Sunday night the Senate Parliamentarian upheld the common sense proposition that immigration legislation providing amnesty to at least 8 million people is not primarily a budgetary matter ripe for budget reconciliation. Immediately, the outcry from the proponents for declaring immigration simply a budgetary matter was to either ignore the decision or offer alternative immigration provisions that would reach the same goal. Unfortunately, the option more likely to succeed is ripping up the rules of the Senate once and for all.
First, a quick review of the parliamentarian’s role. The Senate Parliamentarian is an advisory office to the Senate. It carefully records and applies precedents collected over centuries of Senate debate. Like in the judicial system, the idea is to rule on disputes where possible based on how the Senate has applied the same rule previously. This creates a level playing field for all Senators and predictability in the outcomes over time. The Parliamentarian does not write the rules nor do they make final decisions. They simply check the precedents and inform the Chair how the rules have been applied. It is up to the Senators themselves to determine the ultimate application or not of the rules they wrote.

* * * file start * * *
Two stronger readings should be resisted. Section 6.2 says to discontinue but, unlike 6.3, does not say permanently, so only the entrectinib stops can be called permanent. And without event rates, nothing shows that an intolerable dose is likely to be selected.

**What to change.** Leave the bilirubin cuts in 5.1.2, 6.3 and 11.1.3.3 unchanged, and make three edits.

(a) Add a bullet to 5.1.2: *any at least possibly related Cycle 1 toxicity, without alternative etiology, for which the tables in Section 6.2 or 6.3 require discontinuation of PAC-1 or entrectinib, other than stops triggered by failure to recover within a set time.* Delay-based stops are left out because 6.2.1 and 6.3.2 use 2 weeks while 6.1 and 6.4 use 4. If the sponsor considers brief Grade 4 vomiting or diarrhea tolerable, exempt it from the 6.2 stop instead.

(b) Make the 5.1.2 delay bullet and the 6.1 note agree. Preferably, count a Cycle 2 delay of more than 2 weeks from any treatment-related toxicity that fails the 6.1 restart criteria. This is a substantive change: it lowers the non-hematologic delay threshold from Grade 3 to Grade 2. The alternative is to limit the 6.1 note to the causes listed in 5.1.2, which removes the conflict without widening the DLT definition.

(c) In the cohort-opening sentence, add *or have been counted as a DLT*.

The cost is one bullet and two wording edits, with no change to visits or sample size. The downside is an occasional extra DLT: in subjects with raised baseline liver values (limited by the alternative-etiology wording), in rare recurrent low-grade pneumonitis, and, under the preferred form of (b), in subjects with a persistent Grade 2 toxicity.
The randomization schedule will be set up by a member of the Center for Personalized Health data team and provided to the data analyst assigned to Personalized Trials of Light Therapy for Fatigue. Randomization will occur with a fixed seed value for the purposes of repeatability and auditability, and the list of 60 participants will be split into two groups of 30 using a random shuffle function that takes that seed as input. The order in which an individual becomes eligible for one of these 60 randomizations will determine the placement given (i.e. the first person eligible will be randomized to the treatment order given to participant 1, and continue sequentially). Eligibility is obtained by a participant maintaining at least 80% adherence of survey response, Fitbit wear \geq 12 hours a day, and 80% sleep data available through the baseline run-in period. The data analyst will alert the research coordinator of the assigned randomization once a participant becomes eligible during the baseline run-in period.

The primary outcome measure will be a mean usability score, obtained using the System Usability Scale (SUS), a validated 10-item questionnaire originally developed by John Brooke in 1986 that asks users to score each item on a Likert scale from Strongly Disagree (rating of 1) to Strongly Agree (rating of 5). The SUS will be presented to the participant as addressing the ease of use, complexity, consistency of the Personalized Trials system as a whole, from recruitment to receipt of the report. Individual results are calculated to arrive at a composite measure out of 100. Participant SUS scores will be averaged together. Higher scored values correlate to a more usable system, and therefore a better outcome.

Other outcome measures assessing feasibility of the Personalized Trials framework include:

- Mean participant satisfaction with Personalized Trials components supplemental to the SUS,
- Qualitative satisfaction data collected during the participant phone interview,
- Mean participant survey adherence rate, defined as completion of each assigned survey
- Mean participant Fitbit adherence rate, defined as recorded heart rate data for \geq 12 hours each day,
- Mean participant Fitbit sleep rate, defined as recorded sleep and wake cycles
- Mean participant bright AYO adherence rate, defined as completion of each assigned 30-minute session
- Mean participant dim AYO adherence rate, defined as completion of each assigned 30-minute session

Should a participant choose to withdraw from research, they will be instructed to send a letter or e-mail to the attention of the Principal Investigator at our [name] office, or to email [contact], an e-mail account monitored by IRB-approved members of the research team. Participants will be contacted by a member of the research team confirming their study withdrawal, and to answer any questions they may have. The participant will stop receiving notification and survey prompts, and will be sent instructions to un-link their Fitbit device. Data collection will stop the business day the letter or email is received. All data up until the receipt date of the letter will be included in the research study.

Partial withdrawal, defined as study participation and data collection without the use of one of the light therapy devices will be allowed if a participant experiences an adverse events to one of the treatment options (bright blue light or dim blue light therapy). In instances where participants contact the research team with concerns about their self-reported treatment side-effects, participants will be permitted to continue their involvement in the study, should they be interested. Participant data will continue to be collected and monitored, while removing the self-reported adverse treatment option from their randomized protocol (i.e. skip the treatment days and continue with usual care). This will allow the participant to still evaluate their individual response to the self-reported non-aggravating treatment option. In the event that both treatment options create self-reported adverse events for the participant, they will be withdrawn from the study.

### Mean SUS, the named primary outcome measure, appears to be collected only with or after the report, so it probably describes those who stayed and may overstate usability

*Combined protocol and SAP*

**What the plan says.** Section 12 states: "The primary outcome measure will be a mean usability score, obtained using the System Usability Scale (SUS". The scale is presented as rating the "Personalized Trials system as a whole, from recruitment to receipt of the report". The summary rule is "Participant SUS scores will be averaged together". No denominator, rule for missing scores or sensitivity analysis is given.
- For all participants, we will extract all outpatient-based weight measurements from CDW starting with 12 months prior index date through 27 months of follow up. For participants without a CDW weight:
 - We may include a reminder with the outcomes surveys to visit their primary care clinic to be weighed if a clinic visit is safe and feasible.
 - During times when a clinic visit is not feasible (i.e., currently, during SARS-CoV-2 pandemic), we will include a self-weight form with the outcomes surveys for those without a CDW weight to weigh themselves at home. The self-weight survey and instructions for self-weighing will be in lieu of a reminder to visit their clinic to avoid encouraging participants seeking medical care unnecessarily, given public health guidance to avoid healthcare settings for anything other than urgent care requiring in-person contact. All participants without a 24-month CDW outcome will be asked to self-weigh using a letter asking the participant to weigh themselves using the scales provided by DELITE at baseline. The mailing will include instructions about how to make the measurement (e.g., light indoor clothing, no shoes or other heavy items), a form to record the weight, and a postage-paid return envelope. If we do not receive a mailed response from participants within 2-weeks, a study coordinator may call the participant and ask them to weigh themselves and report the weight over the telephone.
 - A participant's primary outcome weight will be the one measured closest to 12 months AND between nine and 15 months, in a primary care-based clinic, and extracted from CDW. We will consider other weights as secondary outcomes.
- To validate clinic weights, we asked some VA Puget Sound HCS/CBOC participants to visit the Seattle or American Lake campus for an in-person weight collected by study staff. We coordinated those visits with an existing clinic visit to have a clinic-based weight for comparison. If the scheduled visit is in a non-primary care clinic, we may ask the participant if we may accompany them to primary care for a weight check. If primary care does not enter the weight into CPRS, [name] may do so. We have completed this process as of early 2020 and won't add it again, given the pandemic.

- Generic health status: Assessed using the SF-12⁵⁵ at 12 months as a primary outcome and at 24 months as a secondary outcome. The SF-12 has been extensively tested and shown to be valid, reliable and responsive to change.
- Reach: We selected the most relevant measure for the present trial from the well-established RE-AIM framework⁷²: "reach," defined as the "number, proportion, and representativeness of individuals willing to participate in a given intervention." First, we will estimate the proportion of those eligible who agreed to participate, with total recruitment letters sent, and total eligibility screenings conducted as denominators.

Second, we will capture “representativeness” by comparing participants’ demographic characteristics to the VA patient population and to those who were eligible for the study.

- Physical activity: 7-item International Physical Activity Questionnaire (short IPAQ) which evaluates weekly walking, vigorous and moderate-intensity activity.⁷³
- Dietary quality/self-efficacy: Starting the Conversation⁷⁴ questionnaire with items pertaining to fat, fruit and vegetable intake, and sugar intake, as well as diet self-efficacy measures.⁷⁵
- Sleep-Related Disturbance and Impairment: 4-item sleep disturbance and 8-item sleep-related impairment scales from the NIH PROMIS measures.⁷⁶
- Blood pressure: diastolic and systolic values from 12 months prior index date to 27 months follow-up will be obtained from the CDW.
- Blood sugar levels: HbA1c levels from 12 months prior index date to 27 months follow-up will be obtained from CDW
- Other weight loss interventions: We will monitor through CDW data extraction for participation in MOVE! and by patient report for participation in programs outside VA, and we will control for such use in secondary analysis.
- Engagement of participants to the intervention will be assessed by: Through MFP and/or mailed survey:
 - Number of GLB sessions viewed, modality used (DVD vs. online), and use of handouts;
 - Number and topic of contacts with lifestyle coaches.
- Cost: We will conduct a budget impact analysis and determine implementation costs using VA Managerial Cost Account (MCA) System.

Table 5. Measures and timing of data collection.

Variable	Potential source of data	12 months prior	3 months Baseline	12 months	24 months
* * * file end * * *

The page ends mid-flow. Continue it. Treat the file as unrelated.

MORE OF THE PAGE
In this particular instance it is important to recognize the question the Parliamentarian was asked by Senate Democrats. Here it was whether the amnesty “is a policy change that substantially outweighs the budgetary impact of that change.” I have covered this before and reached the conclusion that immigration issues are far larger in implications than mere budget matters. This is the big question because reconciliation is an extraordinary tool for a very narrow set of budgetary matters. The Parliamentarian’s job was to answer whether the Senate Democrats were playing within the budgetary rules or skirting them to push far larger policy goals.